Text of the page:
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Interhalogen Compounds - Introduction, Preparation, Properties, Uses, Practice Problems & FAQs

Interhalogen Compounds - Introduction, Preparation, Properties, Uses,  Practice Problems & FAQs

We have all performed laboratory experiments. Generally, we use aqueous solvents. Right?

An aqueous solution is one in which water serves as the solvent. In many of our common experiments, we use aqueous solutions.

Do you know non-aqueous solvents? I guess many of you don’t have much idea about such solvents.

A non-water solvent that is inorganic in nature is one that is not an organic substance. Chemical research and industry employ these solvents for reactions that cannot take place in aqueous solutions or call for a particular environment. We all know halogen compounds very well but I guess many of you were not aware of interhalogen compounds. They are a very good example of a non-aqueous solvent.


Today we will discuss such compounds in detail, more specifically about the preparation and properties, and applications.

Table of Content:

  • Introduction
  • Preparation of Interhalogen compounds
  • Physical properties of Interhalogen compounds
  • Chemical properties of Interhalogen compounds
  • XX',XX3'and XX5' compound
  • Uses of Interhalogen compounds
  • Practice Problems
  • Frequently asked questions-FAQs


When members of the halogen group interact with one another, interhalogen compounds are created. They can be classified as having general compositions, XX' , XX3' and XX7', where X is a larger-sized halogen and X' is a smaller-sized halogen, and X is more electropositive than X'. These are interhalogen chemicals, which are covalent compounds.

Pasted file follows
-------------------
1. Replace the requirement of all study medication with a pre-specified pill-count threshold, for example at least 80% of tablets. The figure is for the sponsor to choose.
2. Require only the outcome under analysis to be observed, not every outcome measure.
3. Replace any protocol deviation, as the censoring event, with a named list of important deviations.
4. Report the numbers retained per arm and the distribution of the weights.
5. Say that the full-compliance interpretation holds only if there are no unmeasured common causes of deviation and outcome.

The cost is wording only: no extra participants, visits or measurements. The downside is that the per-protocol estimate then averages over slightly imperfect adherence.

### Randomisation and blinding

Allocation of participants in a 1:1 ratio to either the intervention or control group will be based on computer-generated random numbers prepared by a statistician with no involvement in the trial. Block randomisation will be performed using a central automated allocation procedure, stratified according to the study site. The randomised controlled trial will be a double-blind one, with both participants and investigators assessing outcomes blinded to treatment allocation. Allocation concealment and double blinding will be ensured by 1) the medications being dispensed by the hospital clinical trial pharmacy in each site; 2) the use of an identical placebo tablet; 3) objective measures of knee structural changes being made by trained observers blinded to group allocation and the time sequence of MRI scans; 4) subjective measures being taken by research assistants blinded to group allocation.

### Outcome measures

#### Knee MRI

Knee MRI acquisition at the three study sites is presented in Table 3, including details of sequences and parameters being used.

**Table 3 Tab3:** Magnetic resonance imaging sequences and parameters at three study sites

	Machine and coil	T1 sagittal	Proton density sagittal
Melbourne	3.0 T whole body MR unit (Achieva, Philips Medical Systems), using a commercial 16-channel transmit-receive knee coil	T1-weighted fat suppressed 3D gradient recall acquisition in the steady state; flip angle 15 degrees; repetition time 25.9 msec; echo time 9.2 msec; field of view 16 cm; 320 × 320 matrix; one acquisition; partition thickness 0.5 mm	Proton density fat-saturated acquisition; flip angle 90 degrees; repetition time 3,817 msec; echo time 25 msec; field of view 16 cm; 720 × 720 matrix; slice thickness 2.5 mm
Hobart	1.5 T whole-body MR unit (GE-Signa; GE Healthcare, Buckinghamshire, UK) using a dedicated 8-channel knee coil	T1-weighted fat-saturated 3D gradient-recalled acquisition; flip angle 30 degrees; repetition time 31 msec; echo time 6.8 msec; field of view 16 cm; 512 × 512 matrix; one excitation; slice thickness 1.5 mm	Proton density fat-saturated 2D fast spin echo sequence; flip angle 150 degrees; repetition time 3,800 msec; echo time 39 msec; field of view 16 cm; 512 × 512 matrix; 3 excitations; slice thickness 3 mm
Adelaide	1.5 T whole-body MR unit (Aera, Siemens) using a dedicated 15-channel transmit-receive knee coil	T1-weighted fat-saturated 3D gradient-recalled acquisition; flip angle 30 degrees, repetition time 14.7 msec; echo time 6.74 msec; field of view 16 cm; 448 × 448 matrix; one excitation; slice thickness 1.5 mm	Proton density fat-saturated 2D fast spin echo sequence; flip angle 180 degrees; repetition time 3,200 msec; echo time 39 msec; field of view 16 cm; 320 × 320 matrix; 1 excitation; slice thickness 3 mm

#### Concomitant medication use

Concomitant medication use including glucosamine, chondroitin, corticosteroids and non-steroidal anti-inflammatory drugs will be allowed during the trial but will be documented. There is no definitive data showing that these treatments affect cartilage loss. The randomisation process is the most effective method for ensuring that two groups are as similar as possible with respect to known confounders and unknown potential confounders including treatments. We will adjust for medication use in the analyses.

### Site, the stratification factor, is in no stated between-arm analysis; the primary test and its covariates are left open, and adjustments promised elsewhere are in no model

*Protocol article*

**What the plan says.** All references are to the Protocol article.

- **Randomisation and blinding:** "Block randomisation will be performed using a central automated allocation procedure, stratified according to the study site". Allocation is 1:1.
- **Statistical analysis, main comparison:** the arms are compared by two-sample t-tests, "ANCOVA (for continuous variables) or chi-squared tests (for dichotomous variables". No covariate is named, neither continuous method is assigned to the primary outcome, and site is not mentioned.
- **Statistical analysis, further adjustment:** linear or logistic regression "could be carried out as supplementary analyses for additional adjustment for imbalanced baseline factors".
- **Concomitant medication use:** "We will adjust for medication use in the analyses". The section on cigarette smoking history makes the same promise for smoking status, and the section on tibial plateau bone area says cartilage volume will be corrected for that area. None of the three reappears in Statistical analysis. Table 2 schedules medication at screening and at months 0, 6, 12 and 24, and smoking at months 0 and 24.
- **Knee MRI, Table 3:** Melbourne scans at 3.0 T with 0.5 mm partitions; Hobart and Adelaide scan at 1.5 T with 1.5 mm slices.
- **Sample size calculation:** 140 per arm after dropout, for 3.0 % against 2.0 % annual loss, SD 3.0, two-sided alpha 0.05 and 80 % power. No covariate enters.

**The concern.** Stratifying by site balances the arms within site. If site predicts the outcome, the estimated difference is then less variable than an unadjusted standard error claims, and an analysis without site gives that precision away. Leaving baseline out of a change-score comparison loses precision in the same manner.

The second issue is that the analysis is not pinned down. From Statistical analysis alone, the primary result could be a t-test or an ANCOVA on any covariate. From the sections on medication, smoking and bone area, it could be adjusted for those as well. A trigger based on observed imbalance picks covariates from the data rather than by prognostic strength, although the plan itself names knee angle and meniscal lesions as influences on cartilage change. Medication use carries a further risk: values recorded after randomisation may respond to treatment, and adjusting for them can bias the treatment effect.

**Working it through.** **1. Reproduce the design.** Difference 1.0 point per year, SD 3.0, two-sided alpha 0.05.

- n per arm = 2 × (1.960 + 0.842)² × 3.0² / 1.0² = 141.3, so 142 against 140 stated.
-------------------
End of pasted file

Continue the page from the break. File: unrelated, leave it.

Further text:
Preparation of interhalogen compounds:

The direct combining of interhalogen compounds or the action of halogen on lower interhalogen compounds can be used to create them. The product created depends on a few particular circumstances.


Physical properties of interhalogen compounds:

  • These molecules are covalent and generally diamagnetic in behavior.
  • Compared to diatomic halogen bonds, the bonds produced between these compounds are more reactive.
  • With the exception of ClF , which is a gas, they are all volatile solids or liquids at 298 K.
  • These molecules' physical characteristics vary depending on which of their constituents they are.
  • The size of the individual halogens determines the bond length.



Physical state and colour








Colourless gas

Pale brown gas

Detected spectroscopically


Ruby red solid (α-form)

brown red solid (β-form)

Black solid






Colourless gas

Yellow green liquid

Yellow powder

Orange solid





colourless gas but

solid below 77 K

colourless liquid

colourless liquid



colourless gas

Chemical Properties of interhalogen compounds:

  • They behave chemically similar to the individual halogens.
  • Interhalogen compounds typically exhibit higher reactivity than halogens (except fluorine). This is so because all halogens, with the exception of F-F bonds, have X-X' bonds that are weaker than X-X bonds.
  • All of them are hydrolyzed to produce halide ions from the smaller halogen and hypohalite (XX'), halite(XX3'), halate (XX5'), and perhalate anion (XX7')from the bigger halogen.



ICl+H2OHCl+HOI hypoiodous acid

BrF5+3H2O5HF+HBrO3 bromic acid

  • Many metal oxides, metal halides, and metals will fluorinate in the presence of interhalogen chemicals.




XX',XX3'and XX5' compounds:

  • It is commonly known that iodine monochloride exists. It serves as Wij's reagent in the calculation of a fat or oil's iodine number. The amount of double bonds, or the degree of unsaturation of the fat, is measured by the iodine number. In the fat, the ICl strengthens double bonds. When an unsaturated fat is introduced to the brownish ICl solution, the colour gradually fades away until all the double bonds have broken. The volume (mL) of a standard solution of ICl that reacts with a set weight of fat is what the term "iodine number" refers to.

  • ICl frequently iodinates organic substances when it combines with them, while under certain circumstances it may also chlorinate them.

For example: